Going Deep into the BIOS with MITRE Firmware Security ResearchMarch 2014
Topics: Cybersecurity, Computer Security, Network Security, Information Security Risk Management
At the 2009 BlackHat USA security conference, a sophisticated attack demonstration by Polish researchers showed vulnerabilities in the latest defense of a computer's BIOS. Previously, computer professionals believed that digital signatures prevented BIOS modifications by unauthorized users. However, researchers at the conference demonstrated that an attacker could manipulate the way the BIOS displayed images in order to defeat the system's security.
While cyber attacks against a computer's operating system are not new, the potential for lower-level firmware attacks led MITRE to create a Trusted Firmware Measurement (TFM) team to focus their cybersecurity research on firmware vulnerabilities. Led by Xeno Kovah, the team also includes John Butterworth, Corey Kallenberg, and Sam Cornwell.
"Attackers have been targeting operating system internal functions inside Windows and Linux for years," says Kovah. "But in response to the 2009 presentation and work by other French, Russian, and Argentinian researchers, we built on our experience in integrity checking the memory of a running Windows system to develop a system for PC firmware integrity checking."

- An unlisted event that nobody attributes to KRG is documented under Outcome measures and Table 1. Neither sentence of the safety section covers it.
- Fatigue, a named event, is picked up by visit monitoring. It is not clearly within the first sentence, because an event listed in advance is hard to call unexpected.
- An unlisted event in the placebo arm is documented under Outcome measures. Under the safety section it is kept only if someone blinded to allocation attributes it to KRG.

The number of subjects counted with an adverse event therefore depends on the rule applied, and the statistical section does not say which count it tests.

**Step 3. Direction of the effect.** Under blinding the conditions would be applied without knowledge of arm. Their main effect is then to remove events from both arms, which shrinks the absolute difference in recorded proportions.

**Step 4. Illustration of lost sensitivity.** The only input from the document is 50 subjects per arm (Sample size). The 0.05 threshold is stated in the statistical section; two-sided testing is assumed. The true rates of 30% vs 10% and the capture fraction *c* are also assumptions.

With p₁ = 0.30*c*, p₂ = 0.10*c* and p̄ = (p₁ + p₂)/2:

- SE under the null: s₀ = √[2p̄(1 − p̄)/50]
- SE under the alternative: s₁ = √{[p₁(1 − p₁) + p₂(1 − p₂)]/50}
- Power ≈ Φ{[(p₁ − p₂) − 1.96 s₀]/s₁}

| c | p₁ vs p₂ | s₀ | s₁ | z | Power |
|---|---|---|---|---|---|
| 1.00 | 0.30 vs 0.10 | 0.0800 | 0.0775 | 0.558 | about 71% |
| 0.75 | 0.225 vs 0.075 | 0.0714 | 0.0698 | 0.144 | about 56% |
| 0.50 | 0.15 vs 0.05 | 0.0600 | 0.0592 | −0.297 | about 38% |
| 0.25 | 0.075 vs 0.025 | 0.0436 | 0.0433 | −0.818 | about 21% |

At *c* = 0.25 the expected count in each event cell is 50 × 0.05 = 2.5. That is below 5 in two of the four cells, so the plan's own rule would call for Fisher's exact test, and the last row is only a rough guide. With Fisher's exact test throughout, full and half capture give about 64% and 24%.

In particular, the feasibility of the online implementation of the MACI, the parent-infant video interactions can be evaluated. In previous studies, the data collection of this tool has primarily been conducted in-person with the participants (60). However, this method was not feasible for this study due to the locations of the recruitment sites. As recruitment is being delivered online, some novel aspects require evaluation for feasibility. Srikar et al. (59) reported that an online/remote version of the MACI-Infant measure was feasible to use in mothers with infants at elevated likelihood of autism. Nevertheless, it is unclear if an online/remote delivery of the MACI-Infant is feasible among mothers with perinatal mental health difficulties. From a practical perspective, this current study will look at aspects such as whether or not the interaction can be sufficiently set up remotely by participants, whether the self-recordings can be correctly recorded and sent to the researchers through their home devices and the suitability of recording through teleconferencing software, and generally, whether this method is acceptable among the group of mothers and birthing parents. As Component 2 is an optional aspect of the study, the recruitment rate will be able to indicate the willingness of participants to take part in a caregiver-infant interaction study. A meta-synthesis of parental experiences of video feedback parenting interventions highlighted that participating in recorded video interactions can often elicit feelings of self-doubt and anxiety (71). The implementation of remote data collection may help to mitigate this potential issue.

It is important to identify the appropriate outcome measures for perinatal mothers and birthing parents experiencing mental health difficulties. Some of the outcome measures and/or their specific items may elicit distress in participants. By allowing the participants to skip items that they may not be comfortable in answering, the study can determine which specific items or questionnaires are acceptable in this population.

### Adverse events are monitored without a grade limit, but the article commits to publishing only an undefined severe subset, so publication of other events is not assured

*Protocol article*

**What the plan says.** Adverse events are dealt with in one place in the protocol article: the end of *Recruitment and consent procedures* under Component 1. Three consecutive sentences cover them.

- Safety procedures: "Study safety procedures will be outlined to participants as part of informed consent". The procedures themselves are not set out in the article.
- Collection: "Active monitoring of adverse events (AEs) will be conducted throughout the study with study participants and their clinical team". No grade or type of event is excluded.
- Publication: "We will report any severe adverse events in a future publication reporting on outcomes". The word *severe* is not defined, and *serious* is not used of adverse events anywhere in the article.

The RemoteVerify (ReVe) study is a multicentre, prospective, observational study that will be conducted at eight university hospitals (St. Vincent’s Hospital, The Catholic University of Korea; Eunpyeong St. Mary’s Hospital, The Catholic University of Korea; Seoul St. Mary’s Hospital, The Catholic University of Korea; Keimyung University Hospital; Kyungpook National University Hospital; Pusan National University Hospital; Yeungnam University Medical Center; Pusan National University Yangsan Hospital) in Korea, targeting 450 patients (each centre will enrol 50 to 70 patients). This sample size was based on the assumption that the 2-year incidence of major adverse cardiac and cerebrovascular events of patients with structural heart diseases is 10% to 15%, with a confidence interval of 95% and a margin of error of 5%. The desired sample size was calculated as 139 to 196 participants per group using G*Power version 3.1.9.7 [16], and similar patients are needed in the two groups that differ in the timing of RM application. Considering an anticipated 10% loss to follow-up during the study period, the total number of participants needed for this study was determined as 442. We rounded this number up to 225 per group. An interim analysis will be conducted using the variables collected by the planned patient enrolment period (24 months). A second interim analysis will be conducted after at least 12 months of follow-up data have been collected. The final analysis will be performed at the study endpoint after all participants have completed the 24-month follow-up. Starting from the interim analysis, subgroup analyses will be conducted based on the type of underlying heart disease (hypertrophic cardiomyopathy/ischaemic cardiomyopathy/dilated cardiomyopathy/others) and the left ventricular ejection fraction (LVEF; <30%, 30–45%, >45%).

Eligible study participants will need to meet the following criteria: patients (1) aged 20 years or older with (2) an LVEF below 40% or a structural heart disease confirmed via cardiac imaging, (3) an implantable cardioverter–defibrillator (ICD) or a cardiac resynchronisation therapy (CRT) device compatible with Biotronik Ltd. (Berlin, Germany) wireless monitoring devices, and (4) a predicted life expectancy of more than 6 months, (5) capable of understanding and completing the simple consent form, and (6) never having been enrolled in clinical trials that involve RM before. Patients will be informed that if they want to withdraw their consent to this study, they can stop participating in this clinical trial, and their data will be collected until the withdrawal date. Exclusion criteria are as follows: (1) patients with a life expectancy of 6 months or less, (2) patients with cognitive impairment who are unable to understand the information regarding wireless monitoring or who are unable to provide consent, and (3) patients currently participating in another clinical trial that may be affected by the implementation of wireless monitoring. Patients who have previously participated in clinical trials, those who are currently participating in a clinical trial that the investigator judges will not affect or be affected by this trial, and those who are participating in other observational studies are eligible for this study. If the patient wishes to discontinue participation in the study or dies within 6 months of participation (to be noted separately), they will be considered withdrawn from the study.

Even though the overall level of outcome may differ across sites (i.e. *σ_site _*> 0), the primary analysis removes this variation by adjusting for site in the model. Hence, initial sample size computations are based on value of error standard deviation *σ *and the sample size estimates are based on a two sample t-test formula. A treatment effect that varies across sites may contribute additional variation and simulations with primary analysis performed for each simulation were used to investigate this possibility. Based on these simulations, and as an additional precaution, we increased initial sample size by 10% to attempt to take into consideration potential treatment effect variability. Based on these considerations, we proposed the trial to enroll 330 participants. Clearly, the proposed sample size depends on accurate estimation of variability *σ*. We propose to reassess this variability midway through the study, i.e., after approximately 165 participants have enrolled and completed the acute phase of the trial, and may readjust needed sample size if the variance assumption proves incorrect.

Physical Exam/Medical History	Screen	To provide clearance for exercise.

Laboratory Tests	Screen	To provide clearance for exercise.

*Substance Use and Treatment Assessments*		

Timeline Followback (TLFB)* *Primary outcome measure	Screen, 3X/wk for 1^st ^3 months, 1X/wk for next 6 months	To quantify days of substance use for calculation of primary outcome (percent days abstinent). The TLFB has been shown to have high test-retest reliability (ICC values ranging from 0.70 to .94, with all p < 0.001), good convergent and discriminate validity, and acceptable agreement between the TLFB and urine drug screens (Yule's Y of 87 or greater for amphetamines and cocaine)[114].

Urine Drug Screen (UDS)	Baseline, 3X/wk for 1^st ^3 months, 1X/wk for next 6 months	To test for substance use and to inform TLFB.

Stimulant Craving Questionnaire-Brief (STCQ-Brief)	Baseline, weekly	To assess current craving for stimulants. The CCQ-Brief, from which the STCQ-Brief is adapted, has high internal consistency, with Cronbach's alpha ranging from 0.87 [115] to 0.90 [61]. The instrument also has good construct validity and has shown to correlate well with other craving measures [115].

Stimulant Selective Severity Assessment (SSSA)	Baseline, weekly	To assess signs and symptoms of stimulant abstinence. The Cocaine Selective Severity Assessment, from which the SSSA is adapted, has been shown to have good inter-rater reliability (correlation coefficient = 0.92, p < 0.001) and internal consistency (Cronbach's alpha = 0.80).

Timing Shows Evidence of Tampering
Butterworth undertook the first phase of the project. His task was to bring down to the BIOS level the Checkmate technology that Kovah and Kallenberg developed for Windows kernel protection. This technology uses a special academic software construction to provide tamper evidence.
"Essentially the software is made to check itself," Butterworth says. "While an attacker can force the software to lie about its own self-measurement, the act of lying will cause the software to take longer to run. As a result, either an incorrect self-measurement or a discrepancy in the runtime of the software indicates the presence of an attacker."
The application of this timing-based attestation technology at the BIOS level was dubbed "BIOS Chronomancy" because the trust is derived from timing. To show the practicality of the technology, the team implemented it by modifying the BIOS from a Dell Latitude E6400 laptop.
Further analysis yielded many insights. For example, it showed that some vendor implementations of a different BIOS self-measurement system as specified by the Trusted Computing Group (TCG), an industry standards body, were flawed because they didn't measure many pieces of the BIOS.
The work also showed at a fundamental level that TCG-recommended systems can't work unless they start from a non-writable BIOS. Because vendors are unwilling to make BIOS non-updatable, in case they need to fix bugs, they need a special construction like the BIOS Chronomancy system. To drive this point home, MITRE's TFM research group demonstrated proof-of-concept attackers called "the tick" and "the flea," which could attach themselves to the BIOS and forge TCG measurements and "hop" between BIOS updates, respectively.